Diongo, a compact and powerfully built man, was so tightly wound that his teeth ground as he talked. When agitated, he slammed his palms on the table and his speech became shrill. “We live under a dictatorial regime, so it used the security forces to kill us with live rounds to prevent our demonstration,” he said.

The MLP is part of a coalition of opposition parties known as the Rassemblement. Its aim is to ensure that the Congolese president, Joseph Kabila, who has been president since 2001, leaves office on 19 December, at the end of his second and supposedly final term.

Yet the elections that were meant to take place late last month have not been organised. The government has blamed logistical and financial difficulties, but Kabila’s opponents claim that the president has hamstrung the electoral commission in the hope that he can use his extended mandate to change the rules. “Mr Kabila doesn’t want to quit power,” said Diongo, expressing a widespread belief here.

On 19 September, the Rassemblement planned a march in Kinshasa, the capital, to protest the failure to deliver elections and to remind the president that his departure from office was imminent. But the demonstration never took place. At sunrise, clashes broke out between police and protesters in opposition strongholds. The military was deployed. By the time peace was restored 36 hours later, dozens had died. Kabila’s interior minister, claiming that the government had faced down an insurrection, acknowledged the deaths of 32 people but said that they were killed by criminals during looting.

Subsequent inquiries by the United Nations and Human Rights Watch (HRW) told a different story. They recorded more fatalities – at least 53 and 56, respectively – and said that the state had been responsible for most of the deaths. They claimed that the Congolese authorities had obstructed the investigators, and the true number of casualties was likely higher. According to HRW, security forces had seized and removed bodies “in an apparent effort to hide the evidence”.

The UN found that the lethal response was directed from a “central command centre. . . jointly managed” by officials from the police, army, presidential bodyguard and intelligence agency that “authorised the use of force, including firearms”.

The reports validated claims made by the Rassemblement that it was soldiers who had set fire to several opposition parties’ headquarters on 20 September. Six men were killed when the compound of the UDPS party was attacked.

On 1 November, their funerals took place where they fell. White coffins, each draped in a UDPS flag, were shielded from the midday sun by a gazebo, while mourners found shade inside the charred building. Pierrot Tshibangu lost his younger sibling, Evariste, in the attack. “When we arrived, we found my brother’s body covered in stab marks and bullet wounds,” he recalled.

Once the government had suppressed the demonstration, the attorney general compiled a list of influential figures in the Rassemblement – including Diongo – and forbade them from leaving the capital. Kinshasa’s governor then outlawed all political protest.

It was easy to understand why Diongo felt embattled, even paranoid. Midway through our conversation, his staff apprehended a man loitering in the courtyard. Several minutes of mayhem ensued before he was restrained and confined under suspicion of spying for the government.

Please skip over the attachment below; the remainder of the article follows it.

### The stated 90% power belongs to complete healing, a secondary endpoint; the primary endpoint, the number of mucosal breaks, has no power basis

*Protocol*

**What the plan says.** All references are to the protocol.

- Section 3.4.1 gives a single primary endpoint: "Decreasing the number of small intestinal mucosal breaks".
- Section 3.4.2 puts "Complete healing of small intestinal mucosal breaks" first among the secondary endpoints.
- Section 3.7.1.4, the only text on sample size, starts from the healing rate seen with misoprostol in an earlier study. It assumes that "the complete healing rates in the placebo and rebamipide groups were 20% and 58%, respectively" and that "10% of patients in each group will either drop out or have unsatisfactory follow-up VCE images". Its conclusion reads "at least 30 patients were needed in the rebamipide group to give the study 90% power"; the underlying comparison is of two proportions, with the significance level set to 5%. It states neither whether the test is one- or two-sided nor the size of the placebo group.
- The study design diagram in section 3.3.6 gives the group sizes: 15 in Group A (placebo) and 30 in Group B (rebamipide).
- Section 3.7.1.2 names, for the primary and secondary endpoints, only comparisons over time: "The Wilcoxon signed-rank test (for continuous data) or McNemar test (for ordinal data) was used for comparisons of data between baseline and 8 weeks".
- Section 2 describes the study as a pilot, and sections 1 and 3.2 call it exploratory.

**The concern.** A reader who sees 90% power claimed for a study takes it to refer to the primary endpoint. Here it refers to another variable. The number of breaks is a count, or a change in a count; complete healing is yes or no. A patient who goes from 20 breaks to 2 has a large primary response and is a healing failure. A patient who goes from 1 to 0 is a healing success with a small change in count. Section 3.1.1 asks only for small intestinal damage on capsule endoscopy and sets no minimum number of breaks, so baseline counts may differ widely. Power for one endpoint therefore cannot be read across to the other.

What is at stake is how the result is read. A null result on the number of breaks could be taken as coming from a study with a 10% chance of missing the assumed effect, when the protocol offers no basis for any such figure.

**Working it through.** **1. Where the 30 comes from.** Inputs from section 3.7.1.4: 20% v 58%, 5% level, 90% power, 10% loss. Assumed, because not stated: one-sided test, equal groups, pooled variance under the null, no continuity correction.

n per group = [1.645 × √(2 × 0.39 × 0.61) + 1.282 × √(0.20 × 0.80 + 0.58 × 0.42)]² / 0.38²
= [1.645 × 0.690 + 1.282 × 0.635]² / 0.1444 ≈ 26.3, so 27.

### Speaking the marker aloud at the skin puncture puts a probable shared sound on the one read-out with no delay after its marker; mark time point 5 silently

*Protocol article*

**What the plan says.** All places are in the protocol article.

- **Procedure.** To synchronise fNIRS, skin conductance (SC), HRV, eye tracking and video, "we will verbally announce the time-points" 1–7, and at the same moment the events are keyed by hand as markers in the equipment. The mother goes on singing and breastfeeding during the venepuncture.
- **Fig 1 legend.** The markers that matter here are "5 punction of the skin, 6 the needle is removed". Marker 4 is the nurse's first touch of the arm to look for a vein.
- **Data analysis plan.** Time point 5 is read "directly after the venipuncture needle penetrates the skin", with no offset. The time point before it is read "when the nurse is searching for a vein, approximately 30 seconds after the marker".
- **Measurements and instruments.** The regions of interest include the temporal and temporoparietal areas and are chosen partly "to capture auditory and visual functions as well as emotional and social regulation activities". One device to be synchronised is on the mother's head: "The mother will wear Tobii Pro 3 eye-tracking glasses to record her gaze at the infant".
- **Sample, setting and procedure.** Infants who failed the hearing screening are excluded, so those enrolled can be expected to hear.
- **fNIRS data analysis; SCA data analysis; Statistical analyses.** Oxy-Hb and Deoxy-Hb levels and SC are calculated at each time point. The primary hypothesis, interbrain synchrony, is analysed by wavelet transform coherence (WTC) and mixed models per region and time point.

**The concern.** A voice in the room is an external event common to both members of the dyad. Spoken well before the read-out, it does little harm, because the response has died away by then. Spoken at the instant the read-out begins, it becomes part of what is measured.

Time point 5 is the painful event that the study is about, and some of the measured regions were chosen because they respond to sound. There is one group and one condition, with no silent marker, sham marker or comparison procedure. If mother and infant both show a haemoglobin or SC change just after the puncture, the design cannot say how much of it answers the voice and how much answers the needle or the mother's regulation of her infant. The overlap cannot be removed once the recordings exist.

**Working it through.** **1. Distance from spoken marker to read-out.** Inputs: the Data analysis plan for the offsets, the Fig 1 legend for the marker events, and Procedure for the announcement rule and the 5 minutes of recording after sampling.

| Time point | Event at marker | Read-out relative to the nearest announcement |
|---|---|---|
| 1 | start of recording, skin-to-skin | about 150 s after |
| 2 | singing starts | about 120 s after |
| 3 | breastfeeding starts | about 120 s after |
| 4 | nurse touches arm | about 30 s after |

Kabila is seldom seen in public and almost never addresses the nation. His long-term intentions are unclear, but the president’s chief diplomatic adviser maintains that his boss has no designs on altering the constitution or securing a third term. He insists that Kabila will happily step down once the country is ready for the polls.

Most refuse to believe such assurances. On 18 October, Kabila’s ruling alliance struck a deal with a different, smaller opposition faction. It allows Kabila to stay in office until the next election, which has been postponed until April 2018. A rickety government of national unity is being put in place but discord is already rife.

Jean-Lucien Bussa of the CDER party helped to negotiate the deal and is now a front-runner for a ministerial portfolio. At a corner table in the national assembly’s restaurant, he told me that the Rassemblement was guilty of “a lack of realism”, and that its fears were misplaced because Kabila won’t be able to prolong his presidency any further.

“On 29 April 2018, the Congolese will go to the ballot box to vote for their next president,” he said. “There is no other alternative for democrats than to find a negotiated solution, and this accord has given us one.”

Diongo was scathing of the pact (he called it “a farce intended to deceive”) and he excommunicated its adherents from his faction. “They are Mr Kabila’s collaborators, who came to divide the opposition,” he told me. “What kind of oppositionist can give Mr Kabila the power to violate the constitution beyond 19 December?”

Diongo is convinced that the president has no intention of walking away from power in April 2018. “Kabila will never organise elections if he cannot change the constitution,” he warned.

Diongo’s anger peaked at the suggestion that it will be an uphill struggle to dislodge a head of state who has control of the security forces. “What you need to consider,” he said, “is that no army can defy a people determined to take control of their destiny . . . The Congolese people will have the last word!”

A recent poll suggested that the president would win less than 8 per cent of the vote if an election were held this year. One can only assume that Kabila is hoping that the population will have no say at all.

This article first appeared in the 01 December 2016 issue of the New Statesman, Age of outrage